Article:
This post was written about ten years ago. We are re-writing the headnotes to make a few basic points;
1) Oprah was a former debater in Chicago growing up.
2) Public Speaking and Debate defined her life and made it what it became.
3) Every speech and debate ass’n acknowledges that Oprah was an urban debater before the term was invented.
4) The only other role model remotely similar to her is Sonia Sotomayor, who debated at Cardinal Spellman HS in NYC in the very early 70s, and is now on the US Supreme Court.
5) Either of them would make a GREAT US President.
6) the details of The Great Debaters, in the end, dont actually matter. Oprah took artistic license with the film. She had Wiley debate Harvard instead of USC.
7). So what? The point of a a film is to dramatize, to create catharsis, emotional response. The film was a huge box office success, and if i was unretired from teaching and coaching debate, i’d show it not just to my students, but to ALL the students in the school.
8) the essential point of the film is that Wiley succeeded against all odds. not just the odds of debate, but the odds of racial prejudice.
9). Those debaters went on to make a HUGE difference in the lives of our rich nation’s country.
10). James Farmer, Jr. Esq. in particular, with Thurgood Marshall and other brave, courageous and fearless NAACP attorneys marched into into innumerable ALL WHITE courtrooms to logically, forcefully argue their cases, just as Wiley did, and win them, according to the rules.
The lesson here is that when your opponent is a racist or bigot, you can still win by arguing patiently the law and the facts, in the public fora, and in the debating fora, according to the rules, non-violently.
Wiley College teaches us we need not sink to the level of our oppressors.
And with that preface, the original blog;
There are actual records of college debate for the 1930s. And these show unmistakably as follows;
1) Wiley College won the national championship in the 1930s.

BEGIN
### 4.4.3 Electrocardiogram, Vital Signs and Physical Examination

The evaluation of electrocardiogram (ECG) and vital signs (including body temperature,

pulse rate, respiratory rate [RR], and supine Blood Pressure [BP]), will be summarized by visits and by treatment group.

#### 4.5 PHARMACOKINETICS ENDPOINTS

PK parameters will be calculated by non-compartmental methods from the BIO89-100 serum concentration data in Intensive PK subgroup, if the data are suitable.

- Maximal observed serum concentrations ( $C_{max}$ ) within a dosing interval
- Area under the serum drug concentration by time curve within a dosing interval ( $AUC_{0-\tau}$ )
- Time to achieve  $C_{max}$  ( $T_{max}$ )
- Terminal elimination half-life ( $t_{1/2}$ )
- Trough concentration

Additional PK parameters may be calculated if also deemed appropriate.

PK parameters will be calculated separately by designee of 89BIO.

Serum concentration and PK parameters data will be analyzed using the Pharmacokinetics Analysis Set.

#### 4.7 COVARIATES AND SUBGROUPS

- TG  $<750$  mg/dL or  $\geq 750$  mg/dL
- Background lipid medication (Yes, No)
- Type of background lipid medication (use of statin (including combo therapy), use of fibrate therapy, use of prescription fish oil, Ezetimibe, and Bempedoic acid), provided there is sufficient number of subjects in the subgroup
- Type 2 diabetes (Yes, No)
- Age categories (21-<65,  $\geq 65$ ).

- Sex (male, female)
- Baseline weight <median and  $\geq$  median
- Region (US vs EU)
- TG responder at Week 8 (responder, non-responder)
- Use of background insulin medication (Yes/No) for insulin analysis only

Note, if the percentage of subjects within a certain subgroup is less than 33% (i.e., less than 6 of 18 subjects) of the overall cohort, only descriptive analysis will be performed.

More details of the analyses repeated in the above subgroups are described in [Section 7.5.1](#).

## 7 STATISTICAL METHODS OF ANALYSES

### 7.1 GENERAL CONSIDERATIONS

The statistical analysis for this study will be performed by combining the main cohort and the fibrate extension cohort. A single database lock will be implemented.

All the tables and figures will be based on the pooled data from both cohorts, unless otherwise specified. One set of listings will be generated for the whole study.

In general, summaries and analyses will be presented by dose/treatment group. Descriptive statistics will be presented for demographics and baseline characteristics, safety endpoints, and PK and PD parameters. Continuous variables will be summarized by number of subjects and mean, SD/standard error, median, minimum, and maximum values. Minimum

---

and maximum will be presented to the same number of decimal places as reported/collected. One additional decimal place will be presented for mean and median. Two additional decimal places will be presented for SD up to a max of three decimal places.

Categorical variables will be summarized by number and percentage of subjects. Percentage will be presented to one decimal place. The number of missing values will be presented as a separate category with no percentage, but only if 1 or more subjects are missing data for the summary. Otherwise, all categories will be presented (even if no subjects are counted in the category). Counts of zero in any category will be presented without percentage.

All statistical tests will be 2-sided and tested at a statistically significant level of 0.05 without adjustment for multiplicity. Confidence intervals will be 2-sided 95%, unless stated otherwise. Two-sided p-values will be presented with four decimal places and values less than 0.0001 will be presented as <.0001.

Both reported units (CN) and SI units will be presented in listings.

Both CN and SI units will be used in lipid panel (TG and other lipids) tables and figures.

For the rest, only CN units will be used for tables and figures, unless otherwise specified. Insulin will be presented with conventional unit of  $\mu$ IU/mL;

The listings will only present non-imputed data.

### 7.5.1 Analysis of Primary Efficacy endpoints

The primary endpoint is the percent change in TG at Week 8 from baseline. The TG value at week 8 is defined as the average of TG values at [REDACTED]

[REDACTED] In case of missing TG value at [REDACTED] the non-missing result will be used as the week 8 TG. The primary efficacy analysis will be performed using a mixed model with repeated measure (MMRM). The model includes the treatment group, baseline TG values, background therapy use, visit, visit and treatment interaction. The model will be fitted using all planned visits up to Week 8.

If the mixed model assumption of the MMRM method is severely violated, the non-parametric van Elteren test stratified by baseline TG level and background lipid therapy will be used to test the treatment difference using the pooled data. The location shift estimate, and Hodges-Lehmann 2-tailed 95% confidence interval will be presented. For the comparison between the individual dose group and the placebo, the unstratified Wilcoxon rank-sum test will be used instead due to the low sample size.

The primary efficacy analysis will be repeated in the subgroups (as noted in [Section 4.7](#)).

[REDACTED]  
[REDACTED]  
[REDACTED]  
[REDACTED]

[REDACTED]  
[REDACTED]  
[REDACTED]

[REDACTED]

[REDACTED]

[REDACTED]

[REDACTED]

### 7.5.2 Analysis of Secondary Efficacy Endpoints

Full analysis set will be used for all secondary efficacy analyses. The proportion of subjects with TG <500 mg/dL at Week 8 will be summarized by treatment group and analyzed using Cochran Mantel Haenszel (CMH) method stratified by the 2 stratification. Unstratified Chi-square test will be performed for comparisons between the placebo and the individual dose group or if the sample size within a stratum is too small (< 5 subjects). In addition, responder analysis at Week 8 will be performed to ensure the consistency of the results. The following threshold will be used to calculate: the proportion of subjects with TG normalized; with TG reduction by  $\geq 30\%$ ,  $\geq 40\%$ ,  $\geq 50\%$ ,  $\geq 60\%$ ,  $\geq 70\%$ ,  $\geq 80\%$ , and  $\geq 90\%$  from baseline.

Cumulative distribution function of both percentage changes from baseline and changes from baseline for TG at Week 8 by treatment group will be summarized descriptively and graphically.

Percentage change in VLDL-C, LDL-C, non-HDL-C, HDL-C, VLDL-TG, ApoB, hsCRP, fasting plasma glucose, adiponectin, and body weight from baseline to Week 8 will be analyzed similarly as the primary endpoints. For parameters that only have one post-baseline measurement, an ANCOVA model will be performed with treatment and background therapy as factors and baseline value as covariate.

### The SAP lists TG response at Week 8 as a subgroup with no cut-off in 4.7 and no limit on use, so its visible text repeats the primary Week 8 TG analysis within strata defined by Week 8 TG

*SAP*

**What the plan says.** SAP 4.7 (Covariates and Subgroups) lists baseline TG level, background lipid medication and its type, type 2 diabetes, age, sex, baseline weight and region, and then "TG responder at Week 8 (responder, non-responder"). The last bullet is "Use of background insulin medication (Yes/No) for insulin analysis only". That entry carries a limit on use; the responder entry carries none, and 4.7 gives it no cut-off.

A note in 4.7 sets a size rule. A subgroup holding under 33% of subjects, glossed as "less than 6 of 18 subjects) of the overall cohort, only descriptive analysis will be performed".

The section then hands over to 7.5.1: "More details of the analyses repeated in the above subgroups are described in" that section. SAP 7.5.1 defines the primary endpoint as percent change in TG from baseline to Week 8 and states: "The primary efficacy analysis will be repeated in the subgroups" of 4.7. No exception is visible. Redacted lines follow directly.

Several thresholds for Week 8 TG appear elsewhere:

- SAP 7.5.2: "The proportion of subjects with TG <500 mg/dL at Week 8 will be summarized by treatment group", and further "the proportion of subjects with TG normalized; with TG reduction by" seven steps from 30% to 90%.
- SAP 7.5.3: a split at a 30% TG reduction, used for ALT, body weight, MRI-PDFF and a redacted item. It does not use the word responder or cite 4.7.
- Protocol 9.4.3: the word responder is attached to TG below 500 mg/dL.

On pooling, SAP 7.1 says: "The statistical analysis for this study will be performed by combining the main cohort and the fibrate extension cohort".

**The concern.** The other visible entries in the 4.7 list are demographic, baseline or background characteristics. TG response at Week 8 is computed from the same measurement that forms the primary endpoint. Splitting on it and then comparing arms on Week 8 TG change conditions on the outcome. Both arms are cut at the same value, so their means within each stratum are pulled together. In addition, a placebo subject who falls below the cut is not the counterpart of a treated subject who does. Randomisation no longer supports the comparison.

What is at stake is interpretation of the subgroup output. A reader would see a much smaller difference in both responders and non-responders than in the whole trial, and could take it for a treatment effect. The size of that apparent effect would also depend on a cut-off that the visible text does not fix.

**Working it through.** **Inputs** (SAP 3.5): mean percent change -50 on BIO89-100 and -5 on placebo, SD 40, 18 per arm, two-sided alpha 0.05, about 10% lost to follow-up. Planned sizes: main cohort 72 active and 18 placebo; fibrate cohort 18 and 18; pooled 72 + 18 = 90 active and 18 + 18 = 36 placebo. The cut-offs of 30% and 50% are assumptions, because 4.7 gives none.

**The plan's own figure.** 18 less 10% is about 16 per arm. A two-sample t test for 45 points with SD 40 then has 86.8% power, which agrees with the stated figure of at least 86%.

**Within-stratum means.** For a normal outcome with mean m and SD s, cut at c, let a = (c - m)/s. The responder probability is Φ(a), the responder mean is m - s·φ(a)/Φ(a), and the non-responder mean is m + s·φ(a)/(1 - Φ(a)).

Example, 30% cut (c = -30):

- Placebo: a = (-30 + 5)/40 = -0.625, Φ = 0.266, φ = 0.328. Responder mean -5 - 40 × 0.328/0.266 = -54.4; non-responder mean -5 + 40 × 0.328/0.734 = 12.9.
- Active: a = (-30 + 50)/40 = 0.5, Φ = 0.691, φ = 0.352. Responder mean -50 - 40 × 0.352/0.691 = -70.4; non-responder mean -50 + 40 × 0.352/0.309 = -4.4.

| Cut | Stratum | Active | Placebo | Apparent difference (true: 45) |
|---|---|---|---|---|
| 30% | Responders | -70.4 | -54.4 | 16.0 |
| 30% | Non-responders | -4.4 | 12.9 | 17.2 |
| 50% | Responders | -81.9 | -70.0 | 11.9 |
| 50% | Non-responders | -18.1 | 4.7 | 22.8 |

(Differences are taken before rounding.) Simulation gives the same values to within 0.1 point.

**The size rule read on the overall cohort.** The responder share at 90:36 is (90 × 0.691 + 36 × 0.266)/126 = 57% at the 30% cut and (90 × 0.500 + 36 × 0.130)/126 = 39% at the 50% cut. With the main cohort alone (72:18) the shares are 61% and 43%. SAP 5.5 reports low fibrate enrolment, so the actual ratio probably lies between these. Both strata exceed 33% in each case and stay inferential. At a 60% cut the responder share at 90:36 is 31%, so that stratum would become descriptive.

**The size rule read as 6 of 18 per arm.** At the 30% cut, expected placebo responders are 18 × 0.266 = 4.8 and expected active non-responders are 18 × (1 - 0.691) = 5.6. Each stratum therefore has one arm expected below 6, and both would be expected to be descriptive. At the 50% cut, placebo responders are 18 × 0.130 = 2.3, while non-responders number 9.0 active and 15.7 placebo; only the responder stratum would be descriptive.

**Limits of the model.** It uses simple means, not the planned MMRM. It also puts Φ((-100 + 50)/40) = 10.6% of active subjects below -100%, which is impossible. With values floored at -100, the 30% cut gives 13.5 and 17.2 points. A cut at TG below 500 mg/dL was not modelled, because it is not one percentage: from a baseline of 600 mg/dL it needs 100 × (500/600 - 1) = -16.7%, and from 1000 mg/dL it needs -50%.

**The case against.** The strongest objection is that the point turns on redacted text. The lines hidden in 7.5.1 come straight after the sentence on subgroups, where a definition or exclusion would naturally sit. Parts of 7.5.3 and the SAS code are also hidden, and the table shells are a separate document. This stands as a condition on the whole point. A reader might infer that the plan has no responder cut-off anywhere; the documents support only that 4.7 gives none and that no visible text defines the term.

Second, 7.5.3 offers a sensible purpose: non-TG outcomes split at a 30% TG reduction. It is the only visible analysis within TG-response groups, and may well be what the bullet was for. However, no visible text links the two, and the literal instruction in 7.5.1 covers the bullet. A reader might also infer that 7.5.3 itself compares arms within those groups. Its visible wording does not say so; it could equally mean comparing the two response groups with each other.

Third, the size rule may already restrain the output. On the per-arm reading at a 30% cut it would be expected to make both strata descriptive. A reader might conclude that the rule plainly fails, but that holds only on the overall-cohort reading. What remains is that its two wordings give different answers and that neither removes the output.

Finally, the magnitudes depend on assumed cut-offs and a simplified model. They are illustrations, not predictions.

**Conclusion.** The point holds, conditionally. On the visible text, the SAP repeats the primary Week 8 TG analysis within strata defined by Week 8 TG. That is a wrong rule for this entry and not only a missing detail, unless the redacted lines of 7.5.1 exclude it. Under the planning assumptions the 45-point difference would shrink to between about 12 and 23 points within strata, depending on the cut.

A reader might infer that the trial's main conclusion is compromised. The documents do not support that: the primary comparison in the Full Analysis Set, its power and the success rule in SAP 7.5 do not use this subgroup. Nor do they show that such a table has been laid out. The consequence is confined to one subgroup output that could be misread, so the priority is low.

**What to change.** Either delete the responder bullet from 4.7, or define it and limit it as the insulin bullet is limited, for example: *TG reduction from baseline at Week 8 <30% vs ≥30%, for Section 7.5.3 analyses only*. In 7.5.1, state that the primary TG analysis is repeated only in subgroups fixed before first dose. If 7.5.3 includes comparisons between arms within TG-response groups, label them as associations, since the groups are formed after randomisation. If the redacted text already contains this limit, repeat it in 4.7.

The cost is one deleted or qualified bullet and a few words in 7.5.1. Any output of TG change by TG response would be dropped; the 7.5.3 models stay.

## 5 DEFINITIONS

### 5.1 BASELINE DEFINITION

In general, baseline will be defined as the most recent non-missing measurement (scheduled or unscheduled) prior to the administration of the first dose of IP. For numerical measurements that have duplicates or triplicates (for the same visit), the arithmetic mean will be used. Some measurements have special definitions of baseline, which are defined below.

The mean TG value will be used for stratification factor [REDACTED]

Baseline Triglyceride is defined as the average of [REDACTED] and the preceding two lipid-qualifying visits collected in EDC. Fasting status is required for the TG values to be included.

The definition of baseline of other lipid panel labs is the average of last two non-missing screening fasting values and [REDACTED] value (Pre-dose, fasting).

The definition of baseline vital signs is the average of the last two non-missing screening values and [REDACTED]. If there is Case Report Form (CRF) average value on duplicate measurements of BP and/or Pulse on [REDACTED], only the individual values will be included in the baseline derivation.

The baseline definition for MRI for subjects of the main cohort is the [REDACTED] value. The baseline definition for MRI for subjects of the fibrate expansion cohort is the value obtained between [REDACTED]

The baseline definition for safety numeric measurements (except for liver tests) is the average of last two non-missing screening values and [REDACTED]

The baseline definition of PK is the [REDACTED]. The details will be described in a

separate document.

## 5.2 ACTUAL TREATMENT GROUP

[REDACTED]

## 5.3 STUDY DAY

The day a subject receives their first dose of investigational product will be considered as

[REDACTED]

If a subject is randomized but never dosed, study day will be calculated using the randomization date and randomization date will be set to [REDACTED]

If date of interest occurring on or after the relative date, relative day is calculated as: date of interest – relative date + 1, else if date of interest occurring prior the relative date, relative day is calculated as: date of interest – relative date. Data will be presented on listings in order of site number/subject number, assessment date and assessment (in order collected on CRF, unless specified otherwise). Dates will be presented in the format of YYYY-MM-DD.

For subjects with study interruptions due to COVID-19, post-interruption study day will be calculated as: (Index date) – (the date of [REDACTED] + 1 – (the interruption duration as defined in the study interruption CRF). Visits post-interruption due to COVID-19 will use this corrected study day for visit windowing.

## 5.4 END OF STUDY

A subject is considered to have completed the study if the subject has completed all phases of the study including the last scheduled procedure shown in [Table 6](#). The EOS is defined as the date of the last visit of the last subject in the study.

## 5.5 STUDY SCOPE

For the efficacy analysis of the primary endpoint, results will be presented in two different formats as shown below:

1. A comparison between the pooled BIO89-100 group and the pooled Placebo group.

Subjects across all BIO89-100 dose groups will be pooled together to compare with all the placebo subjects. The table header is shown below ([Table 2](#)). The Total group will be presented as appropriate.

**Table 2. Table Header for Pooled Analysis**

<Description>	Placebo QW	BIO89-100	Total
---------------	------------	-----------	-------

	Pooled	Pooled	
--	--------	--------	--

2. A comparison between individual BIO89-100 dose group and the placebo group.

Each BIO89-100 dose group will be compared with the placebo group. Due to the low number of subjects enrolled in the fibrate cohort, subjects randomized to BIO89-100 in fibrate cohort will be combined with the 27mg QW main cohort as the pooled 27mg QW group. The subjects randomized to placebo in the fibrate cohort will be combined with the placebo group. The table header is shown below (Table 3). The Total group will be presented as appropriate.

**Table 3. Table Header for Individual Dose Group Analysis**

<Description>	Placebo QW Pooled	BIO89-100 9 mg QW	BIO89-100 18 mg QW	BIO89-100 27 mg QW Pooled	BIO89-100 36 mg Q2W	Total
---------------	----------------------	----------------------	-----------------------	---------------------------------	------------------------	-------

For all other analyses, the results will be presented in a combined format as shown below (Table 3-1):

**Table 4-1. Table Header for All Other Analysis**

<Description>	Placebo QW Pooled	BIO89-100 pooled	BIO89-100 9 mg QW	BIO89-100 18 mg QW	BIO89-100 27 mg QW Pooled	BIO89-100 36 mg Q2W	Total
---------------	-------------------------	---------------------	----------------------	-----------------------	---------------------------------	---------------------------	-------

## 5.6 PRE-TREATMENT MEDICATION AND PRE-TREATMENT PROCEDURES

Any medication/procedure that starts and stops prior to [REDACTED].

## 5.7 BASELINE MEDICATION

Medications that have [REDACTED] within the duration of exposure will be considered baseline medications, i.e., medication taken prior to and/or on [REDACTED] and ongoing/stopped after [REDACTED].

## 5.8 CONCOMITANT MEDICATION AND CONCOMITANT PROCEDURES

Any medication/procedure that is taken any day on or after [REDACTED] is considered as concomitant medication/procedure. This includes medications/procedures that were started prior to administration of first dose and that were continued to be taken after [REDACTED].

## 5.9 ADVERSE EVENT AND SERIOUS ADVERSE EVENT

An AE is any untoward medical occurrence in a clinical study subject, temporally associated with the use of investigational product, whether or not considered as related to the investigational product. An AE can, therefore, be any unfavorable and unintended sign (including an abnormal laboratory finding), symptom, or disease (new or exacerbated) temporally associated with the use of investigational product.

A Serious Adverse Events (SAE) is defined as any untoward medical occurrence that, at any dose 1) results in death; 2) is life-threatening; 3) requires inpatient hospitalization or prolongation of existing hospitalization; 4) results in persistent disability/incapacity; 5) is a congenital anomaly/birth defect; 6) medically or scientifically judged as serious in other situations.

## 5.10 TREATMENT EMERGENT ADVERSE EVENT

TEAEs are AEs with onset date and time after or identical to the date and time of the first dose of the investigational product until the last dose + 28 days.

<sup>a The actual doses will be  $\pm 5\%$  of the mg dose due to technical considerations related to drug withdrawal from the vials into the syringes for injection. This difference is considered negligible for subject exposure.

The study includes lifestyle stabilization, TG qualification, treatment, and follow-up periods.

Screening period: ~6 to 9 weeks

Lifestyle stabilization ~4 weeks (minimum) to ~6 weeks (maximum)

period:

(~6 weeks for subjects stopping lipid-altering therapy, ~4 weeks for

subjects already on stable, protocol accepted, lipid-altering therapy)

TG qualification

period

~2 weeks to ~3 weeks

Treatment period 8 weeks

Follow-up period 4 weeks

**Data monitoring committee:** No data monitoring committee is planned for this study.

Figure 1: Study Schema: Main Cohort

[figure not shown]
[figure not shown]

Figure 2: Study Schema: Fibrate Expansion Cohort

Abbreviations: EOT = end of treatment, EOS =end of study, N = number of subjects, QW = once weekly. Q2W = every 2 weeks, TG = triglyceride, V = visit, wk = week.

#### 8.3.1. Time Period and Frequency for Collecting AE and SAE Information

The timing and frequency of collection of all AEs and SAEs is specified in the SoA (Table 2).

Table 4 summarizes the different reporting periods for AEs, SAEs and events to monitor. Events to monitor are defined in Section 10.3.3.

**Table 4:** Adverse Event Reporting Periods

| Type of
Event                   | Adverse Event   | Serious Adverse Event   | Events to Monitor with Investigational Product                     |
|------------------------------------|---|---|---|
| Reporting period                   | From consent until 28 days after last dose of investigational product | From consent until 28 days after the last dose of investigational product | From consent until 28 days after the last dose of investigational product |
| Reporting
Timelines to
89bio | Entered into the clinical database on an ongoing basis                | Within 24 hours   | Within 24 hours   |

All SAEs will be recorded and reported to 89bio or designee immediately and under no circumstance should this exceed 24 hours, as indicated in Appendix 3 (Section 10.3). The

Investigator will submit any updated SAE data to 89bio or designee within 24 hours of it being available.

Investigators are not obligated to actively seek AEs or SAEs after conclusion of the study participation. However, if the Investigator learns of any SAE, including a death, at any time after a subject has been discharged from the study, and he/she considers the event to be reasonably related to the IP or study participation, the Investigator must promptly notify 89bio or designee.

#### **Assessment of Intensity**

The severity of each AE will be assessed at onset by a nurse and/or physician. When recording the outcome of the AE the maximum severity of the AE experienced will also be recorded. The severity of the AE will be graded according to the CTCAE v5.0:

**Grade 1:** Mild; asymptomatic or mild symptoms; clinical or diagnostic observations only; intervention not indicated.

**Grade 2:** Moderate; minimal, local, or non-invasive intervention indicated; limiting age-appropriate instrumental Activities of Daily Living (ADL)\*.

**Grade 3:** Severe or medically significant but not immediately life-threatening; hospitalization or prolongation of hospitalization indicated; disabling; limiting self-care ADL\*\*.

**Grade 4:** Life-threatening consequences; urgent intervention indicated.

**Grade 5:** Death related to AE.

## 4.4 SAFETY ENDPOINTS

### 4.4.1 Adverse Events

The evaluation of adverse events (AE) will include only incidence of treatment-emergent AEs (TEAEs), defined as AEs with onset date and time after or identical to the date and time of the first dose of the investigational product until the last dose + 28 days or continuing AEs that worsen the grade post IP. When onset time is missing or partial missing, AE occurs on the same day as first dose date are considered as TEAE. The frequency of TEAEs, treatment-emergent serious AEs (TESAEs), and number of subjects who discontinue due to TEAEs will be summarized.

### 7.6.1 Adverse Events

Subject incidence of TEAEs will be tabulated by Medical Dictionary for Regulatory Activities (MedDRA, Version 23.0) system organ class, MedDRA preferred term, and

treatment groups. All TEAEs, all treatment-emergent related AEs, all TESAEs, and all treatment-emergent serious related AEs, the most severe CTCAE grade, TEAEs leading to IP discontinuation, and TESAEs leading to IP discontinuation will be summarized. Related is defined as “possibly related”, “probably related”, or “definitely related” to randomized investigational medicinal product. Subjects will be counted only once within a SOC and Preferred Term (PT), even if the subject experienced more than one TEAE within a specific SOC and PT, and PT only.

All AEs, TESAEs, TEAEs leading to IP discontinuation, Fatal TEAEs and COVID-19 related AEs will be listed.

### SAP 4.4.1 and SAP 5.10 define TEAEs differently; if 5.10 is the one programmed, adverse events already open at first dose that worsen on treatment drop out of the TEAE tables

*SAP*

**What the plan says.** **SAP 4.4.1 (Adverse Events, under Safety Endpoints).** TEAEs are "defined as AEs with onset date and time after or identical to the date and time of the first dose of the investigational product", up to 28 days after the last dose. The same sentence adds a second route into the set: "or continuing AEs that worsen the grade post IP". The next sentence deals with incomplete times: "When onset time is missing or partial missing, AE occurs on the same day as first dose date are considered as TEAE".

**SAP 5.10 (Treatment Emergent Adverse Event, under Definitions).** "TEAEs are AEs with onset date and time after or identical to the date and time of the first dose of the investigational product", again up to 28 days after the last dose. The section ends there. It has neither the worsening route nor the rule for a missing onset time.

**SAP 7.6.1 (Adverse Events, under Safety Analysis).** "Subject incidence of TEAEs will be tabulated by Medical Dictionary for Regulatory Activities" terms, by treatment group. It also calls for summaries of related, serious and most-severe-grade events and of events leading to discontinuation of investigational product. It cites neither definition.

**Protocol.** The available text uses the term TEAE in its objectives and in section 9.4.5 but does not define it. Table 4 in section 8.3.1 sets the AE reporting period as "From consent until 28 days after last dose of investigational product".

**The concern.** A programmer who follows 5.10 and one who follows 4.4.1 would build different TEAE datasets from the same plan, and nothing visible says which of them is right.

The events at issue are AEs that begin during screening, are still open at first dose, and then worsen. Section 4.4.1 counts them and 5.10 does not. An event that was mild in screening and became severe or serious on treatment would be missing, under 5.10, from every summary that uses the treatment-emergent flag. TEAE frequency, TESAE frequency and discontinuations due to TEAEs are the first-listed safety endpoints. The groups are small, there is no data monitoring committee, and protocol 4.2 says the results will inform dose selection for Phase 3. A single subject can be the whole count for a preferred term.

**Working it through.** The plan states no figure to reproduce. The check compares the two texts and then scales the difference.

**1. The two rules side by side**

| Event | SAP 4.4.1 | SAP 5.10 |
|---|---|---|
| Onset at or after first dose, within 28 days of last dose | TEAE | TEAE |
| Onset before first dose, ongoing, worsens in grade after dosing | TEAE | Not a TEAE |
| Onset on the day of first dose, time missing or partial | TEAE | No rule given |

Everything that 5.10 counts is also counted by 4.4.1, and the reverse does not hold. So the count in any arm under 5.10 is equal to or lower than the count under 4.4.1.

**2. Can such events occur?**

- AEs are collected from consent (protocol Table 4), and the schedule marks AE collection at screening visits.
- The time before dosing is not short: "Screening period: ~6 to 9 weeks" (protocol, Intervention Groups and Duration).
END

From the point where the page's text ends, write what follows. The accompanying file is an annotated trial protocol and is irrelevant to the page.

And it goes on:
2) In so doing, they defeated USC, not Harvard.
3) The actual difficulty for Wiley was that they won the championship of a debate league that did not recognize their right to be champion, because they were an african-american university, and consequently they never properly received recognition or their award as national champions.
4) There was never any one on one match between Wiley College and Harvard University as depicted in the movie “The Great Debaters.” This is purely fictional and a conceit of the movie’s producer, Oprah Winfrey.
I previously blogged this fact on another website at
That prior blog appeared previously as follows
[eDebate] Wiley defeated USC not Harvard
Tue, 18 Dec 2007 13:37:07 -0800
To Mr. O’Donnell and Mr. Kittredge of NAUDL:
I am very happy, delighted indeed, that Oprah Winfrey, a former debater herself, has bankrolled and produced a film about the Wiley College Debate Team national championship of the 1930s.
However, the factual record is that Wiley College defeated the University of Southern California for the championship, and not Harvard University. The website of the film clearly states that the debate at Harvard and the championship round at Harvard is entirely fictional and a figment of the collective imaginations of the writers of the film and possibly Ms. Winfrey herself (beating USC wasn’t good enough? Wiley had to beat Harvard?).